Agricultural interventions, including cattle production, can potentially improve rural household food production and can enhance micronutrient intakes of animal source foods. Conversely, these intervention can predispose humans to negative health effects that would possibly derail their nutritional benefits. The objective of this study was to establish if these negative external effects exist with respect to cattle as an alternative host to malaria causing mosquitoes in Uganda; and to assess the magnitude of the association between malaria and anemia among children <5 years
We conducted serial panel surveys in 6 rural districts of Uganda obtaining comprehensive household and individual data on demographics, agricultural production, dietary consumption, water and sanitation, health, education, and income producing activities. We measured child anthropometrics, hemoglobin levels, and tested for malaria using rapid diagnostic tests. Multivariate analyses using correlated random effects modeling with control function were employed to account for potential confounding and unobserved heterogeneity.
We conservatively estimate that cattle ownership was significantly associated with a 12% increase in malaria (p<0.05) for children <5 years. Malaria was in turn linked to a 74% increase in child anemia (p< 0.01). Two of four agro-ecologically similar districts had received multiple rounds of indoor residual spraying (IRS) against malaria. In IRS districts, both childhood malaria and anemia prevalence were significantly lower (p<0.001) but cattle ownership enhanced childhood malaria prevalence risk there by 19% (p<0.01) compared to the non-IRS districts.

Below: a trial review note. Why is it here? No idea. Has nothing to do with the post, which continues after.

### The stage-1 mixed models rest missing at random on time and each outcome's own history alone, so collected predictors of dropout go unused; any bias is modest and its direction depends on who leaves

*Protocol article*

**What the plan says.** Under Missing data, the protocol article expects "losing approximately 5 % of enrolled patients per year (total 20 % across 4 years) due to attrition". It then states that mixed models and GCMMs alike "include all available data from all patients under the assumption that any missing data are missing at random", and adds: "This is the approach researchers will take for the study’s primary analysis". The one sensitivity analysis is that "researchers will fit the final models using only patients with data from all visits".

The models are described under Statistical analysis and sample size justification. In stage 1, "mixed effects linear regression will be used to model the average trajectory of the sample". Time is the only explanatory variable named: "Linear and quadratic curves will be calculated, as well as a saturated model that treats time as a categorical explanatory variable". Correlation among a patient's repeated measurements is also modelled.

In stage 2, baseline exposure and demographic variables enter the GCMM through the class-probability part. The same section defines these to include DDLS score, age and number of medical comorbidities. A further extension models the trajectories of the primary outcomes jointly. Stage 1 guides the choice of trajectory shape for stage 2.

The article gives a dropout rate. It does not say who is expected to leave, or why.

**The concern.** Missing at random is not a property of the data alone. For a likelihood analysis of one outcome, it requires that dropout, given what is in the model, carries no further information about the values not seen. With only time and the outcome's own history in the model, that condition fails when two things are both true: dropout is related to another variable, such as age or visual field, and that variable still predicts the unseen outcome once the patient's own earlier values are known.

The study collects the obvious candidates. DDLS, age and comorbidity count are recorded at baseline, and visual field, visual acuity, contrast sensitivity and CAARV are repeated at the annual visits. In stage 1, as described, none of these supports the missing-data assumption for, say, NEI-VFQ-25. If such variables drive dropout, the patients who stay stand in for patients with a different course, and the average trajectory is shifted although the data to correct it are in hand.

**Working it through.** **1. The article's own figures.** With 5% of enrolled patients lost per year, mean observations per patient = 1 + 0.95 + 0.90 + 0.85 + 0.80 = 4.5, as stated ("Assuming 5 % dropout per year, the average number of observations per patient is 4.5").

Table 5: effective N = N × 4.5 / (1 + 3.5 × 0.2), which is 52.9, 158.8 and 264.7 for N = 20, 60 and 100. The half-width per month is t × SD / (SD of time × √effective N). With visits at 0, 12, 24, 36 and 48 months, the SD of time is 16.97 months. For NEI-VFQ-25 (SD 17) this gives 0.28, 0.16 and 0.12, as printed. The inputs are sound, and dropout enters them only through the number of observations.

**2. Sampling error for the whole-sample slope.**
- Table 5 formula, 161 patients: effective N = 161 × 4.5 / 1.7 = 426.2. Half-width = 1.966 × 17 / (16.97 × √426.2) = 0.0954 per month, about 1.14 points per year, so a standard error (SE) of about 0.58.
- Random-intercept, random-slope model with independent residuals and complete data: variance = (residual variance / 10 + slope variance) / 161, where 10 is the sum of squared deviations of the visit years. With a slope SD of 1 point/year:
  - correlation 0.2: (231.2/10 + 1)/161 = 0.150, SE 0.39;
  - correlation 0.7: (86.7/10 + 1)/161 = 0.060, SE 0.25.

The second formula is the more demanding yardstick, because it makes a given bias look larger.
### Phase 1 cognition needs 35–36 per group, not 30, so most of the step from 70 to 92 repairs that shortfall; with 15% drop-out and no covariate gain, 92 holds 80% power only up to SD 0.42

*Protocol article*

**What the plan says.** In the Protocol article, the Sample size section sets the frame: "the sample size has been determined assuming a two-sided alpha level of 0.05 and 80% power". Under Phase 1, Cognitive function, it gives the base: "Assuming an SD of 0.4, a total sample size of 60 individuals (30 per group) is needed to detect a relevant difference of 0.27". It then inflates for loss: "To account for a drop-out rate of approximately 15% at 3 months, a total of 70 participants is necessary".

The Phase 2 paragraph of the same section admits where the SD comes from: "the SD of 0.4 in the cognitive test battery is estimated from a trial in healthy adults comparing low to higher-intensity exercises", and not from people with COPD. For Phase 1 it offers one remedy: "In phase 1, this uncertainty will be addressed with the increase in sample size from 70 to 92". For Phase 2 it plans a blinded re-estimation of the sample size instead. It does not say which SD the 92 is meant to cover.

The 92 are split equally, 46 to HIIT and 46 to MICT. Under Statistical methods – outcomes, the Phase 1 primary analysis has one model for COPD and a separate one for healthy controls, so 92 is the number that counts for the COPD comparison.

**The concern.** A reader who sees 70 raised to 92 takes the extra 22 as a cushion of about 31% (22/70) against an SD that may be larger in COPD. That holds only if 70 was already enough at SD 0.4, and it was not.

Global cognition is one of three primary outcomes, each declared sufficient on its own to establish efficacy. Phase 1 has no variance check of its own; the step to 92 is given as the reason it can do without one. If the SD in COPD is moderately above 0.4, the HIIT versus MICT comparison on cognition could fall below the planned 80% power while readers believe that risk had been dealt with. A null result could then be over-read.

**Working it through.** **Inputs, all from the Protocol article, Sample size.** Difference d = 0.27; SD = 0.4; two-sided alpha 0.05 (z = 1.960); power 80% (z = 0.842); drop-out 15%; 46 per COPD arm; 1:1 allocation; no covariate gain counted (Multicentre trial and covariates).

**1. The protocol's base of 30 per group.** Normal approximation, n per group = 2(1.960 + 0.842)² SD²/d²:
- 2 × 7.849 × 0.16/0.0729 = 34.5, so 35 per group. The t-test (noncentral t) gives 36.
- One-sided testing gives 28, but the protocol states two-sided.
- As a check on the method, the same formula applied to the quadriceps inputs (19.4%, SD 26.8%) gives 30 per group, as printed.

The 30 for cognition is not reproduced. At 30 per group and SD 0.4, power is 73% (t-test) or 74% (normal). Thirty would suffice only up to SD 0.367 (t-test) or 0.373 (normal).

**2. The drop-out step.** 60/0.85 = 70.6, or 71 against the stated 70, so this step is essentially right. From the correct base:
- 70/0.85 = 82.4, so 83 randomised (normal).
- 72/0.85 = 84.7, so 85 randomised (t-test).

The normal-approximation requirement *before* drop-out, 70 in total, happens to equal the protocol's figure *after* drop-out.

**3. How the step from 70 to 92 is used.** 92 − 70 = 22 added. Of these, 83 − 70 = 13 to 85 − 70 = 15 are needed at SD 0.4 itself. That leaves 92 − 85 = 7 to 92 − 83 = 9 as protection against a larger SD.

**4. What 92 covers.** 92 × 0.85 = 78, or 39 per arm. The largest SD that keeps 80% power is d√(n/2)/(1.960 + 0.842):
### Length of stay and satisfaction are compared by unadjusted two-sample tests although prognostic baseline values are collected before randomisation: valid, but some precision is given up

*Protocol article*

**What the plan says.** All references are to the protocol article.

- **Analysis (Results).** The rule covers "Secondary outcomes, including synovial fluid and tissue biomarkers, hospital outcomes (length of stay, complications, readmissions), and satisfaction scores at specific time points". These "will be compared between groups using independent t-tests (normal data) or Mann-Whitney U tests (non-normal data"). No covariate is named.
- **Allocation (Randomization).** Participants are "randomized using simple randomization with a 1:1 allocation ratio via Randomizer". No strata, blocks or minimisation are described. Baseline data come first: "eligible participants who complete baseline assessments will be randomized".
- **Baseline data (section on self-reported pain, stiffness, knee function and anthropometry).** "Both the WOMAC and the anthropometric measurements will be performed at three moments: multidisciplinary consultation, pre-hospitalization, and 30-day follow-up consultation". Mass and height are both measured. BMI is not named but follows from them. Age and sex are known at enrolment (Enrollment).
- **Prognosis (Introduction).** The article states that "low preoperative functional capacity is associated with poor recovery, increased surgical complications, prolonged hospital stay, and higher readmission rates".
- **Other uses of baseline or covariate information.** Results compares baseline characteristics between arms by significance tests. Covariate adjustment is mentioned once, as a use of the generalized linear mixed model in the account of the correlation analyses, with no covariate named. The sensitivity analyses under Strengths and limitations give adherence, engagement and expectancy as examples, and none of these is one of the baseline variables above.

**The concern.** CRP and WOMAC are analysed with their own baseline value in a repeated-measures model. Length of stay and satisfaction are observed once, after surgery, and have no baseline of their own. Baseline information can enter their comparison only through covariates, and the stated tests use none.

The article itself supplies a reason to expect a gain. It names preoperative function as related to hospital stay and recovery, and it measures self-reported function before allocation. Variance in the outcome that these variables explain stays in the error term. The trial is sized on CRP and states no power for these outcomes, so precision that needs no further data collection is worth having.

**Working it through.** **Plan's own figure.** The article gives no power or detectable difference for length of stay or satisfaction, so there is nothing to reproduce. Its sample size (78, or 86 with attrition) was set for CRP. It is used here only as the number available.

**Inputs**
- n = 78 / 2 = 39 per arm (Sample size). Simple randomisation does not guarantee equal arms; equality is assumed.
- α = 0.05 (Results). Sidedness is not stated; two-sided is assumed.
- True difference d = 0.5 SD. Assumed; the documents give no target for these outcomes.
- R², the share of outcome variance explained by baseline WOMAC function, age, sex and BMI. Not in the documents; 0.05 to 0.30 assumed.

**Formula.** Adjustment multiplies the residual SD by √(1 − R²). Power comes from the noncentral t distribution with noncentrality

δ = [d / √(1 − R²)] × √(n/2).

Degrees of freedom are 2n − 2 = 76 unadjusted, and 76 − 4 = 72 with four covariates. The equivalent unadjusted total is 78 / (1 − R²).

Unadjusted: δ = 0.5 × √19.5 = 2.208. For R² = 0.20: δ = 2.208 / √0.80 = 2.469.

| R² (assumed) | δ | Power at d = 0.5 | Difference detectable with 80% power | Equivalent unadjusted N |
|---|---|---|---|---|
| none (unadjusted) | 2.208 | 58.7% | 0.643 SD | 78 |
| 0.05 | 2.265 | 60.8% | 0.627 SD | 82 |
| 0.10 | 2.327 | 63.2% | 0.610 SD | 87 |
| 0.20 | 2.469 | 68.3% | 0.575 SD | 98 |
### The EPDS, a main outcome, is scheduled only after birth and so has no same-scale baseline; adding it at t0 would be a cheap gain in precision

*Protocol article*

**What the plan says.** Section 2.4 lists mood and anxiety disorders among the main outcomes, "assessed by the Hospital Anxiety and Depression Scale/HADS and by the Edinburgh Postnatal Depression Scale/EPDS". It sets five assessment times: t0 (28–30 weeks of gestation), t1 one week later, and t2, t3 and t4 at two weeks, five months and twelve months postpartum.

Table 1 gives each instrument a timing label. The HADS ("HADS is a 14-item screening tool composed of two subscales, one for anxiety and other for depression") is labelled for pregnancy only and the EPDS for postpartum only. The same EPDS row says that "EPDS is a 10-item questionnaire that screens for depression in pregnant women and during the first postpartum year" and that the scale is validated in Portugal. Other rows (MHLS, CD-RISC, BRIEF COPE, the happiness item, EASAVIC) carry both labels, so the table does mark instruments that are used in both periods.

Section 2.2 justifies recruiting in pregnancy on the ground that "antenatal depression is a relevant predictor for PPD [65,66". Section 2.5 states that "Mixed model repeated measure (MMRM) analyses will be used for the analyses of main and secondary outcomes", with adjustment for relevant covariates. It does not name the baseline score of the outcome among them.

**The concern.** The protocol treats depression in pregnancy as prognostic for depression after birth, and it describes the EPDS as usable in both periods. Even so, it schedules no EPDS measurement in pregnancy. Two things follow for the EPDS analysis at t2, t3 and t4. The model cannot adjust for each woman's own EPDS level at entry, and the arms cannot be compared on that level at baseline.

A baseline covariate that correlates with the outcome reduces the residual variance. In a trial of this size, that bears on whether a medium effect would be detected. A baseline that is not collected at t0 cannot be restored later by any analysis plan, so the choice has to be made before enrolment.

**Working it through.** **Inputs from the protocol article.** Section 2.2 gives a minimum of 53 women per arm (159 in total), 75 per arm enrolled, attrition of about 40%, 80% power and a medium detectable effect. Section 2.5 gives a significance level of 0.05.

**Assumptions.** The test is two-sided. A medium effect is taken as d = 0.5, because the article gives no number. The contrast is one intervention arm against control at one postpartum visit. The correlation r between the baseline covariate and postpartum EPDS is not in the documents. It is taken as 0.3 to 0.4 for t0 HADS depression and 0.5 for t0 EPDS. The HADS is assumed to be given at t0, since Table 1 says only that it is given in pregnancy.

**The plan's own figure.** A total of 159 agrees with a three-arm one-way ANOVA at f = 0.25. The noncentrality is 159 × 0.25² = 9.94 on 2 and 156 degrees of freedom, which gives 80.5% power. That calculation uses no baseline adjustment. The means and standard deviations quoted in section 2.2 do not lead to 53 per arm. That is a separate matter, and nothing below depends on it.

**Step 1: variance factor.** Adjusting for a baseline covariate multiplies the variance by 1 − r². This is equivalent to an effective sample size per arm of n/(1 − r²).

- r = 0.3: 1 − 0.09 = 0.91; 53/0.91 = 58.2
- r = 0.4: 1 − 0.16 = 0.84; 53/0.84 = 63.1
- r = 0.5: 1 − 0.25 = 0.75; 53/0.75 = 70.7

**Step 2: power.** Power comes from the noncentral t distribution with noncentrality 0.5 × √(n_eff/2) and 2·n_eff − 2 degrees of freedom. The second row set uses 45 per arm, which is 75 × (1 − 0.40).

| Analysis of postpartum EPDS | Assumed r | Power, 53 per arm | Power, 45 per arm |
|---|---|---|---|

IRS, which kills indoor anthrophilic mosquitoes, may unmask residual malaria transmission by outdoor zoophilic mosquitoes which feed on both cattle and humans. Efforts to enhance nutrition and health by the agricultural intervention of cattle promotion may need to include livestock-oriented vector control.